On June 7, 2019, The Kroger Co. announced a recall of select Private Selection berries manufactured by Townsend Farms due to possible Hepatitis A contamination. The recalled berries were also distributed at other grocery stores including Harris Teeter, Copps, Smith’s Marketplace and more. On June 11, 2019 Townsend Farms updated its recall to include the Three Berry Blend sold at Costco locations in California and Hawaii and then added three more states on June 13, 2019: Arizona, New Mexico and Nevada.
Recall due to Hepatitis A contamination
No cases of Hepatitis A have yet been linked to customers who purchased these contaminated berries. Those who have consumed this product should be aware that Hepatitis A virus (HAV) can have a 15-20 day incubation period and cause a liver infection without obvious symptoms. Note that young children may not show symptoms of HAV infection and those who are immuno-compromised are more likely to experience a serious illness.
HAV is contracted when someone ingests the virus, which can contaminate food at any stage of the process from growing to cooking. Symptoms of Hepatitis A can be mild to severe and vary in length between a few weeks and several months. Symptoms may include fever, fatigue, headache, loss of appetite, vomiting, diarrhea, yellowing of the skin or eyes, dark urine, pale stool and others.
What to do if you have purchased and/or consumed the recalled berries
People with the recalled products should not eat them; instead return them to the store where they were purchased for a full refund or replacement.
If you think that you may be sick from eating the recalled berries or have eaten the recalled berries, the FDA recommends contacting your healthcare provider. If you have consumed the recalled berries within the past two weeks and are not vaccinated against HAV, the FDA recommends asking your primary care physician about whether you should be given prophylaxis (PEP).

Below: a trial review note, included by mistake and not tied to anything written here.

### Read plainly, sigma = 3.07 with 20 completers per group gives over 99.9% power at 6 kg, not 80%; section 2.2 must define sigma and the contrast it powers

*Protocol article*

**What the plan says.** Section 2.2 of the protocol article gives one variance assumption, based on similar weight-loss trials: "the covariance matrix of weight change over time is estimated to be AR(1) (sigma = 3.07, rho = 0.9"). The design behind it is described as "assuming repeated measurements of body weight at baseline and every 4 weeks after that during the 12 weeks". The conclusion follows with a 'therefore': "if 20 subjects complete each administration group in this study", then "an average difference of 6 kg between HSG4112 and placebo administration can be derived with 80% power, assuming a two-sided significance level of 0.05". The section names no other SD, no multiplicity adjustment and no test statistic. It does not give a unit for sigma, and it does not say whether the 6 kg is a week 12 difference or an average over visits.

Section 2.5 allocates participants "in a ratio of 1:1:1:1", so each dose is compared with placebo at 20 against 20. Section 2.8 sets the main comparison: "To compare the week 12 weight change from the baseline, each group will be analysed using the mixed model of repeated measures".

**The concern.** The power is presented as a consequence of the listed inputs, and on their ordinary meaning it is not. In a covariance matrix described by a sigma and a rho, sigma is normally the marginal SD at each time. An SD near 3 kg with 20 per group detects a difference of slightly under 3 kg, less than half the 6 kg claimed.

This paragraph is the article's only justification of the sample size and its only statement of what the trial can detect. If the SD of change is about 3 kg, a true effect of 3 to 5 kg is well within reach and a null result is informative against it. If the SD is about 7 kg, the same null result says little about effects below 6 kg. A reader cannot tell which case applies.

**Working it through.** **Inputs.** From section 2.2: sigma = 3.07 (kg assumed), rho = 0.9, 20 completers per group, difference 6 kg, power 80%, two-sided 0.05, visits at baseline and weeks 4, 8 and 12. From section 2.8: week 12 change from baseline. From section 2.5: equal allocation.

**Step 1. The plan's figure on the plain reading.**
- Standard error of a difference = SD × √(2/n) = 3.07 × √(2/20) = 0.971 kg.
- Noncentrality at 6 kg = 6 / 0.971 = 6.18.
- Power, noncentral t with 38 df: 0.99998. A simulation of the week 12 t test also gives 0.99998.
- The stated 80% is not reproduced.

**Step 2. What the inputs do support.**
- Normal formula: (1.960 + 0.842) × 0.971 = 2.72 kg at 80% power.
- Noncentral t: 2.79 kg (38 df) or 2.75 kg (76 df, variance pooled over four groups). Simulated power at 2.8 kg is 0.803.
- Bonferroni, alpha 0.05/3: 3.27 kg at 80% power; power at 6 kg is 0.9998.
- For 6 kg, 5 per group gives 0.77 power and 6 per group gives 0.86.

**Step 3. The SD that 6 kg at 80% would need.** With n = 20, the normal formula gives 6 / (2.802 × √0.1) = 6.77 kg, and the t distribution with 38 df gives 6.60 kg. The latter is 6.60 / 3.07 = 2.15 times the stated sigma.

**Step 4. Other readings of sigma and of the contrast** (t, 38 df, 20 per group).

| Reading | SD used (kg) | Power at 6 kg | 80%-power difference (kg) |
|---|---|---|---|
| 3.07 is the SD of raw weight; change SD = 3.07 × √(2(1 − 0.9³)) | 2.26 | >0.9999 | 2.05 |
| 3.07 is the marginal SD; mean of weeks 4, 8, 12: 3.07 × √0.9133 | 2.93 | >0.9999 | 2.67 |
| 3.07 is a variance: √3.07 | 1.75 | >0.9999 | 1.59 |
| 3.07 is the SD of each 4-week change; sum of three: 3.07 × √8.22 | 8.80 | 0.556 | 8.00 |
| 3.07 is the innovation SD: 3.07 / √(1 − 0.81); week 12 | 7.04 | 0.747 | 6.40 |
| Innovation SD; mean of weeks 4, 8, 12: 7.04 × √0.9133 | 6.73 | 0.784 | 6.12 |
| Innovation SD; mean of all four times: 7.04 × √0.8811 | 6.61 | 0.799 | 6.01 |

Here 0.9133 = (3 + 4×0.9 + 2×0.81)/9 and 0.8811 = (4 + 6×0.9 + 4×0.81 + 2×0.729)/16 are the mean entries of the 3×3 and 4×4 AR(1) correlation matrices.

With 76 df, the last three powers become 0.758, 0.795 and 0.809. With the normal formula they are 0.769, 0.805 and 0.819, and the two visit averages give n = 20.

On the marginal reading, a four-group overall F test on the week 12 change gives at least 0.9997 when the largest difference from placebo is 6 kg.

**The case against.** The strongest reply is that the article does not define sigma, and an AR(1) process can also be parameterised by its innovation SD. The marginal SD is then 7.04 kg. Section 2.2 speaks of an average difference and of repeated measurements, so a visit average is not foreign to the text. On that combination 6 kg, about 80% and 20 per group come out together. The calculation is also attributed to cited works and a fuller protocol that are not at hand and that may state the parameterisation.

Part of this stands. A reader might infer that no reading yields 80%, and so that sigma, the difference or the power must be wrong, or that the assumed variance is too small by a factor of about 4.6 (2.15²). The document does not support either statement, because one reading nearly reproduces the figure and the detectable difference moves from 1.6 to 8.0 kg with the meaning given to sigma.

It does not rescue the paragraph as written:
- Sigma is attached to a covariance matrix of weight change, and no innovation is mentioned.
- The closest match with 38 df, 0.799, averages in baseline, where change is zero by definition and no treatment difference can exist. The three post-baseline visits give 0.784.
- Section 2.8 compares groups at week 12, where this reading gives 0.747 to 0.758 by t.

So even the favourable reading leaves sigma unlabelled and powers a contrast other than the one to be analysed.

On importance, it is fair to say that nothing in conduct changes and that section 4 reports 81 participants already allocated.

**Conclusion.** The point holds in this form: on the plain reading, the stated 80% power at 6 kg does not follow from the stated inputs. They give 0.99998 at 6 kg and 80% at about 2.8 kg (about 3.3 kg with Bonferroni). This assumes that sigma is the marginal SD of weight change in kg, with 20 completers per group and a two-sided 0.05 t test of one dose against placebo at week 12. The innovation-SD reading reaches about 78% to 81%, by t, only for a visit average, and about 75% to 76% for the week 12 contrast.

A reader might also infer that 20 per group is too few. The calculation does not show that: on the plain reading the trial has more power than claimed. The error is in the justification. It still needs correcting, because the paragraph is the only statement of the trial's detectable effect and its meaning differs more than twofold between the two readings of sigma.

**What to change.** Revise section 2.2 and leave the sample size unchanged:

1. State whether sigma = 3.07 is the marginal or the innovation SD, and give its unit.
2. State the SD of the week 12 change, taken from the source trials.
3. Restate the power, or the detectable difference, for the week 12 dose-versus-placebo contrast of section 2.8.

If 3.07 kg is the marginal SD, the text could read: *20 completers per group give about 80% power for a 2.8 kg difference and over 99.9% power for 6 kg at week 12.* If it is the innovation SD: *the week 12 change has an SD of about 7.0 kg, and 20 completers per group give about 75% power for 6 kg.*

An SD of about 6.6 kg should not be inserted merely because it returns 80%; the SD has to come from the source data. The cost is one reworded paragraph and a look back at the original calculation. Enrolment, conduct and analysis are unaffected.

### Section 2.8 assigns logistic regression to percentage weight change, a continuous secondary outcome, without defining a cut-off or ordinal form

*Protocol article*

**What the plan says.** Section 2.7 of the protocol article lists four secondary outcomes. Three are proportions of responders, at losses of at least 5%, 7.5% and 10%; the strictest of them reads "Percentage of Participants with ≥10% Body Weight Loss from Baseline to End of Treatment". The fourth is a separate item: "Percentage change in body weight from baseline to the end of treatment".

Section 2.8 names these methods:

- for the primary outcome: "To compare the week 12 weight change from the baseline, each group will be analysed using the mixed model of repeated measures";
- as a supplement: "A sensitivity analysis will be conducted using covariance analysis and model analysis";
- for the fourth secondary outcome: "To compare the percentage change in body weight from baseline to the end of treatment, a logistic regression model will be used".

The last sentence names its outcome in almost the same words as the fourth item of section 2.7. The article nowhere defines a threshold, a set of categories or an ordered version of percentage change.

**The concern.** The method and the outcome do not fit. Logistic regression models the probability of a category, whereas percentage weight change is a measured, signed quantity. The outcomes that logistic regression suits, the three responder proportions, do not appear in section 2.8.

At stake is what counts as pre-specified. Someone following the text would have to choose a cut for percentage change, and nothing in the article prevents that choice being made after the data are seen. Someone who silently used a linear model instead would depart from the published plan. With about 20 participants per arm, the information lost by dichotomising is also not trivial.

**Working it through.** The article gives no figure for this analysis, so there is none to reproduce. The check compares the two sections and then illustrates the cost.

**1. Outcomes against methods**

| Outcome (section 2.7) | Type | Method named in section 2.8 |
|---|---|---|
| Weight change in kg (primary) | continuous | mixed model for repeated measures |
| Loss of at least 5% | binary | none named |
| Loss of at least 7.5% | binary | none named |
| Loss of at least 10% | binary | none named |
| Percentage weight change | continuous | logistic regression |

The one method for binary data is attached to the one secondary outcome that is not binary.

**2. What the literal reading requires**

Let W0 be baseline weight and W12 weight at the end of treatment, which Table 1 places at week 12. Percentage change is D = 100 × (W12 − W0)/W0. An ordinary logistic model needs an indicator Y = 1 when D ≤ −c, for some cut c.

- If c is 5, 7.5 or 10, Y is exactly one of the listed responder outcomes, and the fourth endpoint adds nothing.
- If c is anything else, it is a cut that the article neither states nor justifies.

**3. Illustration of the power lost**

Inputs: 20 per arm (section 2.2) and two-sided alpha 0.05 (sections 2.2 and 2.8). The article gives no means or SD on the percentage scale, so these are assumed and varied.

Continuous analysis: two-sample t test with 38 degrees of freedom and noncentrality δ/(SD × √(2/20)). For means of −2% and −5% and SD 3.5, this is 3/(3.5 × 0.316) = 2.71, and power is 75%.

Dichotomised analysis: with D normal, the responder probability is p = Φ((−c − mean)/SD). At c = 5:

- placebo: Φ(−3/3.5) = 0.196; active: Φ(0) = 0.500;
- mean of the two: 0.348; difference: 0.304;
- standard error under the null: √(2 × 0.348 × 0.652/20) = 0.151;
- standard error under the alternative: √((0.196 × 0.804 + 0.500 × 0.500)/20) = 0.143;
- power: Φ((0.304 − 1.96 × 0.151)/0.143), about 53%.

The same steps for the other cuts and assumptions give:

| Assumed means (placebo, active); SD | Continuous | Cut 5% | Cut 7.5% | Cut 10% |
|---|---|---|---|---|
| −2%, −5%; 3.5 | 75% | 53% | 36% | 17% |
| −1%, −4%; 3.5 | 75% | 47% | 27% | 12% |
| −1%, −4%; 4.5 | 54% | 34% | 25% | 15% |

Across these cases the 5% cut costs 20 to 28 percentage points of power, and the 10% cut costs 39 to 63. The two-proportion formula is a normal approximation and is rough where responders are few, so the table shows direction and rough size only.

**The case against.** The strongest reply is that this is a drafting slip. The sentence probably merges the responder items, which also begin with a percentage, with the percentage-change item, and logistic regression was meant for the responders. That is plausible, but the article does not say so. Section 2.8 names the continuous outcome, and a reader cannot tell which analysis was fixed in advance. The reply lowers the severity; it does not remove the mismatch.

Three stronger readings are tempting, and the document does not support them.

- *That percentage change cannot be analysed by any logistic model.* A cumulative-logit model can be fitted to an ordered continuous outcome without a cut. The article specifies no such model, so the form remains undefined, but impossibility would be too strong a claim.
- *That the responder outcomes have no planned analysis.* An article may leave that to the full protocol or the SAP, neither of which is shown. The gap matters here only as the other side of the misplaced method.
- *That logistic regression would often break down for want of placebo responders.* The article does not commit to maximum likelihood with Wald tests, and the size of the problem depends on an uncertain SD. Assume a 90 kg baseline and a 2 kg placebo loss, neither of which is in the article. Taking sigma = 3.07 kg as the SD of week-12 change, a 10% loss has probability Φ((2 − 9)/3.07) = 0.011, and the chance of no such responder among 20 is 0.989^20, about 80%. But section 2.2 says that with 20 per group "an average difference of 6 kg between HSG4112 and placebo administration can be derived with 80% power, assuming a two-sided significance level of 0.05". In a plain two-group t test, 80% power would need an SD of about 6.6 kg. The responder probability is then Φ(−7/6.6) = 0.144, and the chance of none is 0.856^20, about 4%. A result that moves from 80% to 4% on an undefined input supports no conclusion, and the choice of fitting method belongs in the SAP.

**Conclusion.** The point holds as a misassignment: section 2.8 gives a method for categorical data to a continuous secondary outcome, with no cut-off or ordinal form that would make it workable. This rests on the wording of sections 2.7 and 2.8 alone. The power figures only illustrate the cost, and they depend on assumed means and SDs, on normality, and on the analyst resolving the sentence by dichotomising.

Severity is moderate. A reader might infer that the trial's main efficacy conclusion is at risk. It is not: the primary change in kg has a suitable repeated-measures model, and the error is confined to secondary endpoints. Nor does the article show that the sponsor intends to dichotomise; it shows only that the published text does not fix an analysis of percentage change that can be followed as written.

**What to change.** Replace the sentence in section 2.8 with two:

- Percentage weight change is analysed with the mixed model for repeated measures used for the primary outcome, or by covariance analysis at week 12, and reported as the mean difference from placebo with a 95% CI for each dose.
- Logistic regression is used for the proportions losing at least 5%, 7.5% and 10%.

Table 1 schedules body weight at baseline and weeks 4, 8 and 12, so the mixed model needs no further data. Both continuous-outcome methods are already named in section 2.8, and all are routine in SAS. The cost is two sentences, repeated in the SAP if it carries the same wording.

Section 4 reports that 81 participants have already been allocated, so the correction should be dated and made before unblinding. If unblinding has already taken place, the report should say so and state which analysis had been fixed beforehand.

Consumers with questions can contact Kroger at (800) KROGERS Monday through Friday, 8 a.m. to midnight (EST), and Saturday and Sunday, 8 a.m. to 9:30 p.m. EST.
Consumers may also call the FDA with food safety questions at 1-888-SAFEFOOD Monday through Friday between 10 a.m. and 4 p.m. EST or visit http://www.fda.gov.
Contaminated food personal injury case
The federal government estimates that there are about 48 million cases of foodborne illnesses in the United States every year. When a person is seriously injured by contaminated food through the negligence of another, they may be able to recover damages with the help of a personal injury lawyer.
In order to recover, the plaintiff and his or her personal injury attorney must show that injuries were caused by the contaminated food by providing medical records and calling expert witnesses, that the injuries caused damages such as pain and suffering, lost wages and medical bills and that the defendant is legally liable for the accident because of their negligence.
A personal injury attorney is best equipped to determine who the defendant is along the supply chain, gather evidence and build a case. They will also be able to assess the value of your claim and fight for the settlement you deserve.
If you have lost a loved one or been injured through no fault of your own, you have enough on your plate. Let an experienced accident attorney fight for the justice and fair compensation that you deserve. It is not uncommon to receive a settlement from the insurance company that is five to ten times larger with the help of a lawyer. Call the caring, tireless and experienced personal injury attorneys at Tario & Associates, P.S. in Bellingham, WA today for a FREE consultation! We have been representing residents of Whatcom County, Skagit County and surrounding areas since 1979. You will pay nothing up front and no attorney fees at all unless we recover damages for you!